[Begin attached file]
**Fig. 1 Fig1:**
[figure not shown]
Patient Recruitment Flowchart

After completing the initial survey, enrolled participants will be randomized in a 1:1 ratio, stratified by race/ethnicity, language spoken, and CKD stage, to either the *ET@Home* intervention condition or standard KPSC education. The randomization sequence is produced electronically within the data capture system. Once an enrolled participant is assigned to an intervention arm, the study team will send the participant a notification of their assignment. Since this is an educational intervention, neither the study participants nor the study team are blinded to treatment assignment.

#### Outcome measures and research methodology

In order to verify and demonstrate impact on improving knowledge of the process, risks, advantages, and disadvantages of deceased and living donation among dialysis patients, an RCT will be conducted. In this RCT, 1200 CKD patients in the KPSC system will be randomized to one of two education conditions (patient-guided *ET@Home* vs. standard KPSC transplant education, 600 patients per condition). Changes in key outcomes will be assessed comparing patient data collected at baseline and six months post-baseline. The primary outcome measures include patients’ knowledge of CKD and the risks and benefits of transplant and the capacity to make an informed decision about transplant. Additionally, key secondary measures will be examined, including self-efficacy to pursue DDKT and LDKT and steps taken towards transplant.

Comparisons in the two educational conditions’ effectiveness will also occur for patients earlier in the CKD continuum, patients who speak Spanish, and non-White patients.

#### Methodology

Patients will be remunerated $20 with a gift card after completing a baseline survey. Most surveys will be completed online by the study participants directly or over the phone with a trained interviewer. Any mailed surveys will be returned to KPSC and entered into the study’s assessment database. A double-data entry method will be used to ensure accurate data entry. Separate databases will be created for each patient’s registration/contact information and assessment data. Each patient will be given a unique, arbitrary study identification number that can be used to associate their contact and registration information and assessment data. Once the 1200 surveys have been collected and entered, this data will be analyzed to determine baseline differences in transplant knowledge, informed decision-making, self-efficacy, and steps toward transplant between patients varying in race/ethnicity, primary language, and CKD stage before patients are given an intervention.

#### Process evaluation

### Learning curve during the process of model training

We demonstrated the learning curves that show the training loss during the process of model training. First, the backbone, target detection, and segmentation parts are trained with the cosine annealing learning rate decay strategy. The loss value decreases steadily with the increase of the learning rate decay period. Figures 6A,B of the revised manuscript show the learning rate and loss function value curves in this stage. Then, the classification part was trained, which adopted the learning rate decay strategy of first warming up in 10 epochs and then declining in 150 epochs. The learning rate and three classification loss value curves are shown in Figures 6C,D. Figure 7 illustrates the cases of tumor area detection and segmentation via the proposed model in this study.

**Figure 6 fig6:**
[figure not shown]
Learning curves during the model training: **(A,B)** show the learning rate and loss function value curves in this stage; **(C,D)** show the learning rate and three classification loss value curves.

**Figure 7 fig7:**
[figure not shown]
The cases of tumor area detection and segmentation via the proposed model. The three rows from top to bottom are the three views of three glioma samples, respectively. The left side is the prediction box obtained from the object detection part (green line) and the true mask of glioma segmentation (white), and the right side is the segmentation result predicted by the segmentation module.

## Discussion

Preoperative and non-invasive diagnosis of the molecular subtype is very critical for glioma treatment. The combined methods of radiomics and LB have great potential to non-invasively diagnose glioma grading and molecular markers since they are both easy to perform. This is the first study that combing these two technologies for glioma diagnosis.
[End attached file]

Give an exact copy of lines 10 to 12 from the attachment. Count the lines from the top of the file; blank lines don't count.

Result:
#### Process evaluation

### Learning curve during the process of model training

We demonstrated the learning curves that show the training loss during the process of model training. First, the backbone, target detection, and segmentation parts are trained with the cosine annealing learning rate decay strategy. The loss value decreases steadily with the increase of the learning rate decay period. Figures 6A,B of the revised manuscript show the learning rate and loss function value curves in this stage. Then, the classification part was trained, which adopted the learning rate decay strategy of first warming up in 10 epochs and then declining in 150 epochs. The learning rate and three classification loss value curves are shown in Figures 6C,D. Figure 7 illustrates the cases of tumor area detection and segmentation via the proposed model in this study.